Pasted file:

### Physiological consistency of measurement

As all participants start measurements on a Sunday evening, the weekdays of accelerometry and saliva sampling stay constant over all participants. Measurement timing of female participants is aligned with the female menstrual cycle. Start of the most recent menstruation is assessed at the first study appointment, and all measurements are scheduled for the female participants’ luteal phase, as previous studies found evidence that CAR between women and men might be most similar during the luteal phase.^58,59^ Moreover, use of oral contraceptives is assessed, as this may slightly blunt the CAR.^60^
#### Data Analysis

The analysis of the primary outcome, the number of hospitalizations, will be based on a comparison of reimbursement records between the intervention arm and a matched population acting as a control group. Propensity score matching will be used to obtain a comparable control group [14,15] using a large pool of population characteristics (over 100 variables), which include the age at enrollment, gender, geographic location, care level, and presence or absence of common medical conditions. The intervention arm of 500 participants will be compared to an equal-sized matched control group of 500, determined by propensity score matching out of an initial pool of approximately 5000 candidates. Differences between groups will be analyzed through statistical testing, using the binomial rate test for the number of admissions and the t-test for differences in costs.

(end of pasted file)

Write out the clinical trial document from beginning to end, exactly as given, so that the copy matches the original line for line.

### Physiological consistency of measurement

As all participants start measurements on a Sunday evening, the weekdays of accelerometry and saliva sampling stay constant over all participants. Measurement timing of female participants is aligned with the female menstrual cycle. Start of the most recent menstruation is assessed at the first study appointment, and all measurements are scheduled for the female participants’ luteal phase, as previous studies found evidence that CAR between women and men might be most similar during the luteal phase.^58,59^ Moreover, use of oral contraceptives is assessed, as this may slightly blunt the CAR.^60^
#### Data Analysis

The analysis of the primary outcome, the number of hospitalizations, will be based on a comparison of reimbursement records between the intervention arm and a matched population acting as a control group. Propensity score matching will be used to obtain a comparable control group [14,15] using a large pool of population characteristics (over 100 variables), which include the age at enrollment, gender, geographic location, care level, and presence or absence of common medical conditions. The intervention arm of 500 participants will be compared to an equal-sized matched control group of 500, determined by propensity score matching out of an initial pool of approximately 5000 candidates. Differences between groups will be analyzed through statistical testing, using the binomial rate test for the number of admissions and the t-test for differences in costs.